If a prince holds on to his state by means of mercenary armies, he will never be stable or secure. Mercenaries are disunited, ambitious, undisciplined and disloyal. They are brave with their friends; with their enemies, they are cowards…They have no other love nor other motive to keep them in the field than a meagre salary, which is not enough to make them want to die for you.
For there is such a distance between how one lives and how one ought to live, that anyone who abandons what is done for what ought to be done achieves his downfall rather than his preservation.
A man who wishes to profess goodness at all times will come to ruin among so many who are not good.
Therefore it is necessary for a prince who wishes to maintain himself to learn how not to be good, and to use this knowledge or not use it according to necessity.
… Because carefully taking everything into account, he will discover that something which appears to be a virtue, if pursued, will result in his ruin; while some other thing which seems to be a vice, if pursued, will secure his safety and well-being.
Machiavelli argues that it is wiser for a Prince to be considered a wiser than a generous man as to be a generous man you will have to either spend public money (making you hated) or your own (making you weak).
In order not to have to rob his subjects, to be able to defend himself, not to become poor and contemptible, and not to be forced to become rapacious — a price must consider it of little account is he incurs the reputation of being a miser, for this is one of those vices that enables him to rule…
There is nothing that uses itself up faster than generosity; for as you employ it, you lose the means of employing it, and you become either poor or despised or else, to escape poverty, you become rapacious and hated.
On Whether It Is Better To Be Loved Or Feared
A Prince should not worry “about the infamy of being considered cruel when it is a matter of keeping his subjects united and loyal”. With Machiavelli arguing that:
With a few examples of cruelty, he will prove more compassionate than those who, out of excessive mercy, permit disorders to continue from which arise murders and plundering, for these usually injure the entire community, while the executions ordered by the prince injure specific individuals.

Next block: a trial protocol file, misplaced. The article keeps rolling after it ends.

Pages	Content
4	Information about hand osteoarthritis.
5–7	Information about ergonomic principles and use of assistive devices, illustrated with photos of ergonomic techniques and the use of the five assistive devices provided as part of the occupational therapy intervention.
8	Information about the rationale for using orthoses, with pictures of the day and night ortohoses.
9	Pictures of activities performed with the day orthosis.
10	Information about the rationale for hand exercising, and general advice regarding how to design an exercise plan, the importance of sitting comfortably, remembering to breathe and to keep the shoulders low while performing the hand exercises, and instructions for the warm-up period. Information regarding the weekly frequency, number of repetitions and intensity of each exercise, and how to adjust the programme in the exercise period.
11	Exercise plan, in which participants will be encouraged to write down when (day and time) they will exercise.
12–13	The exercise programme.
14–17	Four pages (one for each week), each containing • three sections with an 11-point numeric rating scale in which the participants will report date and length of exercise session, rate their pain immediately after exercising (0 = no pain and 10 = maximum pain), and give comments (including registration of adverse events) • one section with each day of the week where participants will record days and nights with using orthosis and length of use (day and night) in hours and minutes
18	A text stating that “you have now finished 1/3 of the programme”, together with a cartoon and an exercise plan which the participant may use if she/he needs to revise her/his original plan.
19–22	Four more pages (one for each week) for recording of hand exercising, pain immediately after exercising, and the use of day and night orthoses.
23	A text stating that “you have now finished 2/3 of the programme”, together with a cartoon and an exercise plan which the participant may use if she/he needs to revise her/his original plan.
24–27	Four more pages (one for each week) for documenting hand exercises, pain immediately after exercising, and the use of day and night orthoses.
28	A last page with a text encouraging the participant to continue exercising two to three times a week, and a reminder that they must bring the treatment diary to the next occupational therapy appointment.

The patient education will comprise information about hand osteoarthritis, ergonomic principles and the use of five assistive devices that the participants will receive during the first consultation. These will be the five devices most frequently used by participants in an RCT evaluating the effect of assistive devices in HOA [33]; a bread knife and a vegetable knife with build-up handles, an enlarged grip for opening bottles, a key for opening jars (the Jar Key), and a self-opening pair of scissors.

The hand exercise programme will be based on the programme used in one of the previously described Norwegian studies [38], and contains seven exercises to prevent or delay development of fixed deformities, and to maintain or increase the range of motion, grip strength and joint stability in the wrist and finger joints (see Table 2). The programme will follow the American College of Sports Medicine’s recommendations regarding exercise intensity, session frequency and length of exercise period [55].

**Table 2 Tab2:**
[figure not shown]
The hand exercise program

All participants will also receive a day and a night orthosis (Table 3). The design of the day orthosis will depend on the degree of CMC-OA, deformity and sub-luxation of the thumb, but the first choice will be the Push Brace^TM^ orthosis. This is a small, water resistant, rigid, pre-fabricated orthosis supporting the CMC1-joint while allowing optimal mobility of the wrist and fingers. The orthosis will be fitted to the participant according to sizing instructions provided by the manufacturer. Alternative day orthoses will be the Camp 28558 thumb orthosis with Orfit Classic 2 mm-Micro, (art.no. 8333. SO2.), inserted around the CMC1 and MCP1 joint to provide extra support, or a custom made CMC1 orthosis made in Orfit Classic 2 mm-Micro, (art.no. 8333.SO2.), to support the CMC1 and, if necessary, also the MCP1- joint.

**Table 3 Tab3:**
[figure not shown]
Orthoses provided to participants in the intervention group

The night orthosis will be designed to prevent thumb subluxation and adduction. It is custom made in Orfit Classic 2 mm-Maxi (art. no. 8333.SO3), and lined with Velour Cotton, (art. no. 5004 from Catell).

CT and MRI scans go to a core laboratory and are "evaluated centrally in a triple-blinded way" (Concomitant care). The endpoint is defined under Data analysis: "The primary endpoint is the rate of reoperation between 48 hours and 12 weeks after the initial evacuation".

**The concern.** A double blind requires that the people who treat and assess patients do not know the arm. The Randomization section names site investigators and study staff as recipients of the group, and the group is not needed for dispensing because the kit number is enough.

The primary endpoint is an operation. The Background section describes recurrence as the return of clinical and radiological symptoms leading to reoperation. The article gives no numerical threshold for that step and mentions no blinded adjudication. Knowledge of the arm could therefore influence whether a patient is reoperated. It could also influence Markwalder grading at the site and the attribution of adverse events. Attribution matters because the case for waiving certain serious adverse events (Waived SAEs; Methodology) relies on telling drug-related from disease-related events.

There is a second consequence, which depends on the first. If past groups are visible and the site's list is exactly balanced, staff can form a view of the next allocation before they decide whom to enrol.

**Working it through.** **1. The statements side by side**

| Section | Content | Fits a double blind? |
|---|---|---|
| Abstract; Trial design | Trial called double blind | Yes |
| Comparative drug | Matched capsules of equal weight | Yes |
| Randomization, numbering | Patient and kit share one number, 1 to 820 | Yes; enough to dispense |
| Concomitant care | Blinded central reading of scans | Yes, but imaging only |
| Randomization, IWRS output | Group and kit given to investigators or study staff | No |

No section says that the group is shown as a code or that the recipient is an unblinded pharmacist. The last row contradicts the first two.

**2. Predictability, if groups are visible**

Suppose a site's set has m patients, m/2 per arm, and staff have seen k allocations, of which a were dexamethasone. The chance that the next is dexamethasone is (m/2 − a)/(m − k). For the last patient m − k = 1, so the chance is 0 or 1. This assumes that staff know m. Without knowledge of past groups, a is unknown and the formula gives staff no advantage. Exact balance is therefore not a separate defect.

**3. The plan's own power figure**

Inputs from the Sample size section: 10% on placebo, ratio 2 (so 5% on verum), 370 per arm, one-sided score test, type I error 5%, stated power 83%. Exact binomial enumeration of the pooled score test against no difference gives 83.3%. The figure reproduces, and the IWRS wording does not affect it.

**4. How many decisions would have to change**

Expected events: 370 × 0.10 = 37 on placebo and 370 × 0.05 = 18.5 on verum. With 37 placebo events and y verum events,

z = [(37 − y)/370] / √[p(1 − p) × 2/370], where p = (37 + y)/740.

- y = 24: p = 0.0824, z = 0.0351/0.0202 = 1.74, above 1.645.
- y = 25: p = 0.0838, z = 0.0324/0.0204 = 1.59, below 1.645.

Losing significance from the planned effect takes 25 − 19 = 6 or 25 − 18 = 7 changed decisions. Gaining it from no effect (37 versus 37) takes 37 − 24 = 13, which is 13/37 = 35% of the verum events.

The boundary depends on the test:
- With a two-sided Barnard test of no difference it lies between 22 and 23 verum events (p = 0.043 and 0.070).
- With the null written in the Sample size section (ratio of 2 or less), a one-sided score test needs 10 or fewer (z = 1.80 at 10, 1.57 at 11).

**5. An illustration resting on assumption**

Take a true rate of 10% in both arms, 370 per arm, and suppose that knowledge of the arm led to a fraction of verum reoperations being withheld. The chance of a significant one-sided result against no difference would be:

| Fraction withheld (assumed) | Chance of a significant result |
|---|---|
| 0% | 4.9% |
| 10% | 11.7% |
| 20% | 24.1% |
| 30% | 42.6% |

This bring us to the central question with Machiavelli arguing that as one cannot be both loved and feared it is “much safer to be feared than be loved, when of the two must be lacking”.
For one can generally say this about men; they are ungrateful, fickle, simulators and deceivers, avoiders of danger, and greedy for gain…The prince who relives entirety upon their words comes to ruin, finding himself stripped naked of other preparations…Friendships acquired by price and not greatness and nobility of spirit are purchased but not owned, and at the proper time cannot be spent.
Love is held together by a chain of obligation that is broken on every occasion for their own self-interest; but feat is sustained by a dread of punishment that will never abandon you.
Let me conclude that since men love at their own pleasure and fear at the pleasure of the prince, the wise man should build his foundation upon that which is his own, not upon that which belongs to others.
On A Prince’s Word
How praiseworthy it is for a prince to keep his word and to live with integrity and not by cunning, everyone knows. Nevertheless, one sees from experience in our times that the princes who have accomplished great deeds are those who have thought little about keeping faith and who have known how cunningly to manipulate men’s minds; and in the end they have surpassed those who laid their foundations upon sincerity…A wise ruler cannot and should not keep his word when such an observances would be to his disadvantages…since men are a wicked lot and will not keep their promises to you, you likewise need not keep yours to them.
It is not necessary for a prince to possess all of the above-mentioned (good/just) qualities, but it is very necessary for him to appear to possess them…One must understand a prince cannot observe all those things for which men are considered good, because in order to maintain the state he must often act against his faith, charity, humanity and religion.